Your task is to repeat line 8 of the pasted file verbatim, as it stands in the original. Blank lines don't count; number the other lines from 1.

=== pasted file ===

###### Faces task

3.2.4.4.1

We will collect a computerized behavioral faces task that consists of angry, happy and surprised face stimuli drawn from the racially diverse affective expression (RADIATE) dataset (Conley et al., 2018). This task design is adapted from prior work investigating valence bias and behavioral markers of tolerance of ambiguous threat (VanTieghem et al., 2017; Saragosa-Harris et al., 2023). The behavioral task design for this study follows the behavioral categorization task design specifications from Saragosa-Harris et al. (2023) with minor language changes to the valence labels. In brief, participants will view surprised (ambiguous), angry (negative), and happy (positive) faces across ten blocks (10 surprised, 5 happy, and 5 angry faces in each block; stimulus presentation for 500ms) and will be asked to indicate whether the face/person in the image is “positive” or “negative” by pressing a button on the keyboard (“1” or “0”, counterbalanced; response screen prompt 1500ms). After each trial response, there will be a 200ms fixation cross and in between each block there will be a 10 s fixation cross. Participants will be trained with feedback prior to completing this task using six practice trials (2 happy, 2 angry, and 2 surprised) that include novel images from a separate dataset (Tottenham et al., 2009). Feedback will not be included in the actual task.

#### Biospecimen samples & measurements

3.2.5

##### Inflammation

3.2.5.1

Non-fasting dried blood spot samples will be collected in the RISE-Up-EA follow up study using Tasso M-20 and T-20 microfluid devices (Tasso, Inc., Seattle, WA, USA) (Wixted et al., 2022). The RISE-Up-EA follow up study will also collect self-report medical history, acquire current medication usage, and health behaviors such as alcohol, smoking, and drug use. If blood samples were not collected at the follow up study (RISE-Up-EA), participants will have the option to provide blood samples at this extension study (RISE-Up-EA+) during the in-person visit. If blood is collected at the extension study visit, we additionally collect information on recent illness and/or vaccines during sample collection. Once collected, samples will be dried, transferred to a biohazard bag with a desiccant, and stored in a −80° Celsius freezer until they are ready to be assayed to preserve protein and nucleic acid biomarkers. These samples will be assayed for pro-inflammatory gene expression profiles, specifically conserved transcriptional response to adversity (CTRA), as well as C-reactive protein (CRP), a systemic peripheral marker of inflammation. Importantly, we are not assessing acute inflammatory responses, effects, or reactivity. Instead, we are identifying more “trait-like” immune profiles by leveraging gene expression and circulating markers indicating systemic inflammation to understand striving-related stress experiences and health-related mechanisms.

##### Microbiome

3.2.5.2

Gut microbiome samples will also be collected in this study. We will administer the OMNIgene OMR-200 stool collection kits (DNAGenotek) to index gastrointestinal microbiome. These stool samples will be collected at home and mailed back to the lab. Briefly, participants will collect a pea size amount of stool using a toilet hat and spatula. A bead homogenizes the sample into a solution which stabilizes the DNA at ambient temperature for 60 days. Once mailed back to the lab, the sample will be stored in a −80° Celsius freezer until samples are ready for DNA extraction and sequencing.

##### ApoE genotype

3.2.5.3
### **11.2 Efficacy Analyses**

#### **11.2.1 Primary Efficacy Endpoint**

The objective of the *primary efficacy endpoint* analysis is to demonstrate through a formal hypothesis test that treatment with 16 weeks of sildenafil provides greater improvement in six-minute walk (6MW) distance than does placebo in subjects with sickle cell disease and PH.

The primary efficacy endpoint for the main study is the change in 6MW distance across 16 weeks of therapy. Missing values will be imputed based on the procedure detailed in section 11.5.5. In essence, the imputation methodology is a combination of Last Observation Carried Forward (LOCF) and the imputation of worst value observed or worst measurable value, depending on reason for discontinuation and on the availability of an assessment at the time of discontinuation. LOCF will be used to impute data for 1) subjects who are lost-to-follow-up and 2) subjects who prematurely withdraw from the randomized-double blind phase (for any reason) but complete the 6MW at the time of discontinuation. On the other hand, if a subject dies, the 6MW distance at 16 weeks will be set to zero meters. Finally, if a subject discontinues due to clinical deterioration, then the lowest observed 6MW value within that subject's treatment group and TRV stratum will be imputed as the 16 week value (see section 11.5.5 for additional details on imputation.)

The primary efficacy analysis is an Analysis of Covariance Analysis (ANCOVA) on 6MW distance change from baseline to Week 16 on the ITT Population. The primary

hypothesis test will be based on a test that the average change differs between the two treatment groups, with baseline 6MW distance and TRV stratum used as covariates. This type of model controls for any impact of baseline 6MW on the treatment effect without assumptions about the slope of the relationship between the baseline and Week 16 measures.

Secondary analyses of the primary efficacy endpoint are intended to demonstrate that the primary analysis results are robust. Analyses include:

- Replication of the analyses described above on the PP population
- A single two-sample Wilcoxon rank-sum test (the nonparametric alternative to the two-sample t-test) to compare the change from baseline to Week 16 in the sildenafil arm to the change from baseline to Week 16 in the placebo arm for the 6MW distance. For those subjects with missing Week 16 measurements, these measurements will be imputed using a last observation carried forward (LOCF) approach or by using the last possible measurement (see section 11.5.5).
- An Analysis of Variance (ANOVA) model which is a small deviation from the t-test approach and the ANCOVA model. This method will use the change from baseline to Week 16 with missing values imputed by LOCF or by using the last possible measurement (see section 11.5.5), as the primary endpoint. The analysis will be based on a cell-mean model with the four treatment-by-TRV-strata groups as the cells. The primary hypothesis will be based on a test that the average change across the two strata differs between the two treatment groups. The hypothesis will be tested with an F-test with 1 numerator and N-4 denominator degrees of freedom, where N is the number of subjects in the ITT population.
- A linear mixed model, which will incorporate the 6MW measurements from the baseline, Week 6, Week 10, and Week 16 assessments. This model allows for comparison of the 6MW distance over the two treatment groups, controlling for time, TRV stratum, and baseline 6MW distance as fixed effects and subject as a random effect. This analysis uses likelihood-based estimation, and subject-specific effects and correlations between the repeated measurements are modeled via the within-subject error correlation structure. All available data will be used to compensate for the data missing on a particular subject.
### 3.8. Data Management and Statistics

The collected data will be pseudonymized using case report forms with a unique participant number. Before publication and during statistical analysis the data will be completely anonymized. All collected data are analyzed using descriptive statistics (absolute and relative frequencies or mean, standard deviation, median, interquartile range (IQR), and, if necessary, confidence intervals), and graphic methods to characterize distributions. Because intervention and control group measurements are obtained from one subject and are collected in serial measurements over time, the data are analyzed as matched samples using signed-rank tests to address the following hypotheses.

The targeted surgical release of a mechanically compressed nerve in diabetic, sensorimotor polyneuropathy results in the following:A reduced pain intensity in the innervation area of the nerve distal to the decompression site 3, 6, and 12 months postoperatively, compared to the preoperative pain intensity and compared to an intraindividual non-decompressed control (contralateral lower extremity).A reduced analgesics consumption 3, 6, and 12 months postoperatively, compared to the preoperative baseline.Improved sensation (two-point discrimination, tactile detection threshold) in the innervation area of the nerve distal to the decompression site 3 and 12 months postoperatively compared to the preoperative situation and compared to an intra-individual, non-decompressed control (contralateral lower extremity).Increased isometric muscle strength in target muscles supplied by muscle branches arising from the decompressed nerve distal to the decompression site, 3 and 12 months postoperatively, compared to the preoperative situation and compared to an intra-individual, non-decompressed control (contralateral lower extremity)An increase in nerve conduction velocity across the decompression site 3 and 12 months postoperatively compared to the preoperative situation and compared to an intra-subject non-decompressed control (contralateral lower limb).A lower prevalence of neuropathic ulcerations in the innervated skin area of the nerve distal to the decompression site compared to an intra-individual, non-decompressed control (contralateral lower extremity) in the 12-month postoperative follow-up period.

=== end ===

Non-fasting dried blood spot samples will be collected in the RISE-Up-EA follow up study using Tasso M-20 and T-20 microfluid devices (Tasso, Inc., Seattle, WA, USA) (Wixted et al., 2022). The RISE-Up-EA follow up study will also collect self-report medical history, acquire current medication usage, and health behaviors such as alcohol, smoking, and drug use. If blood samples were not collected at the follow up study (RISE-Up-EA), participants will have the option to provide blood samples at this extension study (RISE-Up-EA+) during the in-person visit. If blood is collected at the extension study visit, we additionally collect information on recent illness and/or vaccines during sample collection. Once collected, samples will be dried, transferred to a biohazard bag with a desiccant, and stored in a −80° Celsius freezer until they are ready to be assayed to preserve protein and nucleic acid biomarkers. These samples will be assayed for pro-inflammatory gene expression profiles, specifically conserved transcriptional response to adversity (CTRA), as well as C-reactive protein (CRP), a systemic peripheral marker of inflammation. Importantly, we are not assessing acute inflammatory responses, effects, or reactivity. Instead, we are identifying more “trait-like” immune profiles by leveraging gene expression and circulating markers indicating systemic inflammation to understand striving-related stress experiences and health-related mechanisms.